Updated on 5 November 2012
The vouchers will support businesses to undertake substantial testing or applied development activities on new products and processes
Singapore: The Victoria state government in Australia will help companies trial new technologies through a $8 million Technology Voucher Program. The state's Technology Minister Mr Gordon Rich-Phillips said the government was now seeking applications for the first round of Technology Implementation Vouchers.
"Companies can apply for vouchers of up to $250,000 to explore the use of industrial biotechnology, small technologies or information and communication technologies," said Mr Rich-Phillips. "The vouchers will help companies to collaborate with high-tech service providers, and are designed to provide responsive and nimble funding for businesses that want to create more competitive products and processes."
Mr Rich-Phillips said the program would give innovative companies timely access to the technology expertise they needed at crucial points of product development. "This is a responsive funding model to drive the use of cutting-edge technologies, enabling Victoria's companies to compete in today's global economy," said Mr Rich-Phillips.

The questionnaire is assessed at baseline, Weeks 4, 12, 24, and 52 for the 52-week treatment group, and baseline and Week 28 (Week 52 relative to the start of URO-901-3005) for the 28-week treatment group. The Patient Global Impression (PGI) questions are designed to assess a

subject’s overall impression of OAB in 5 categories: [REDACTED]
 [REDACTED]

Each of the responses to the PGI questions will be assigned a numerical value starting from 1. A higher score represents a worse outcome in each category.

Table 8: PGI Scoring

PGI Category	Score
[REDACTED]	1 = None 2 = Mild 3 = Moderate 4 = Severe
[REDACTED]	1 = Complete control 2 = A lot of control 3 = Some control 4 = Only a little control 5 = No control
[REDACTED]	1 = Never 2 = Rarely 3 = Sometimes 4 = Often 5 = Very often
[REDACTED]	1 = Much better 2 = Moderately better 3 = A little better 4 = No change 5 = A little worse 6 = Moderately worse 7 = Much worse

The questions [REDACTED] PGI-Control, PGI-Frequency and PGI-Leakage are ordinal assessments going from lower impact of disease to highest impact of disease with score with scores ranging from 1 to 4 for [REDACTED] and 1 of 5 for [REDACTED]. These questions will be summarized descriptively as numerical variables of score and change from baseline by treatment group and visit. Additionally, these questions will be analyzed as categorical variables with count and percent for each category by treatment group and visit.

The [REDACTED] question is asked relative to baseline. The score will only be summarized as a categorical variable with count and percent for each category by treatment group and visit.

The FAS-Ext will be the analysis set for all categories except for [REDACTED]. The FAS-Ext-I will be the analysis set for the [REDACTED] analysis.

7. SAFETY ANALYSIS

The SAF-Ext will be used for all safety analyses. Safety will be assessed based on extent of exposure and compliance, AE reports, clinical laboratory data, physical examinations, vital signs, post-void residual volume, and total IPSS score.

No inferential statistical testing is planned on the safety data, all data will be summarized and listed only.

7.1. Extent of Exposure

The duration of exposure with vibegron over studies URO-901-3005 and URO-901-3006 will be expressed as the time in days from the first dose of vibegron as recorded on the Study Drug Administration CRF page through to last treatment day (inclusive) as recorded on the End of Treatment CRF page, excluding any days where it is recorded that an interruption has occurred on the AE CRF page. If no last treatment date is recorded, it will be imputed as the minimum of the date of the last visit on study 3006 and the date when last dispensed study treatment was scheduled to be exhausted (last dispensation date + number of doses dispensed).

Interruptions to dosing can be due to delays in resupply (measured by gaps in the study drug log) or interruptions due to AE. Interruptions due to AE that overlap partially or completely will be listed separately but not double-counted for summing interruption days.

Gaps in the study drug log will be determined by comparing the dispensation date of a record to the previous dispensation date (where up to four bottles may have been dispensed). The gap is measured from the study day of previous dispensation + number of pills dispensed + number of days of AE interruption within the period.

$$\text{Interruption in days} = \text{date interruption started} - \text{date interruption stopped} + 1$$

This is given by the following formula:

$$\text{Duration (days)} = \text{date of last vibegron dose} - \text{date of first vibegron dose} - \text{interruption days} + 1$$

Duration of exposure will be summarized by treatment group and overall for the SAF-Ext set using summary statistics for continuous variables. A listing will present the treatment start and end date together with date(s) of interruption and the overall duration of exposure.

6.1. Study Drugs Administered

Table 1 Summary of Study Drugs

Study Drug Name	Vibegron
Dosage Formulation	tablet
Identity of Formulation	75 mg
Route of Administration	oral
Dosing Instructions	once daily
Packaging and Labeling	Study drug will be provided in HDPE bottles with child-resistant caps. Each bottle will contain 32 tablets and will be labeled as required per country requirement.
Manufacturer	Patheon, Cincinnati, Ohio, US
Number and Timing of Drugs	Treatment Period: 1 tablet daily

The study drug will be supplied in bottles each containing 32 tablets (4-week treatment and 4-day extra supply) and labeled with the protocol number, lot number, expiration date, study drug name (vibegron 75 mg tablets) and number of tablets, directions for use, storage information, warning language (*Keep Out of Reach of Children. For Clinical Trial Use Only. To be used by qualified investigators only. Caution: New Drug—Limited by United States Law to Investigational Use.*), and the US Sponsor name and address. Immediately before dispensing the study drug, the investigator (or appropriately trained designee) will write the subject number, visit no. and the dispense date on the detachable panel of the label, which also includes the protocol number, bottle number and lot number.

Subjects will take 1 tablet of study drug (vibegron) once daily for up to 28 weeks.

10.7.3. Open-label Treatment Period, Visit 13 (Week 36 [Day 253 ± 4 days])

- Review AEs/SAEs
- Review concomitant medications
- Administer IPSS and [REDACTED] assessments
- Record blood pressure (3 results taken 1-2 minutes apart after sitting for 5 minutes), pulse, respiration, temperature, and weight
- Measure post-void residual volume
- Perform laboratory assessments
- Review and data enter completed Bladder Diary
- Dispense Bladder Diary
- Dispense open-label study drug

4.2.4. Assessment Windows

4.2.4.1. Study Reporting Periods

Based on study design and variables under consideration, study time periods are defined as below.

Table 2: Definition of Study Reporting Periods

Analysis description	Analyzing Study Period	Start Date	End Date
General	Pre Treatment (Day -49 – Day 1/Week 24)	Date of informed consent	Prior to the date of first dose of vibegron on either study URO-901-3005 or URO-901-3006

The vouchers will support businesses to undertake substantial testing or applied development activities on new products and processes using new technologies. "A compelling advantage of the voucher system is its ability to respond promptly to the research requirements of business in a time-frame that suits them," Mr Rich-Phillips said.
"Through vouchers, companies have developed new products ranging from diagnostic tools, medical devices and crop protection, to smart fabrics, plastic formulations and conversion of waste into valuable commercial products.
The program is part of the Victoria coalition government's $150 million Victoria's Technology Plan for the Future that promotes technology-enabled innovation across the economy and supports the growth, development and global competitiveness of Victoria's technology sectors.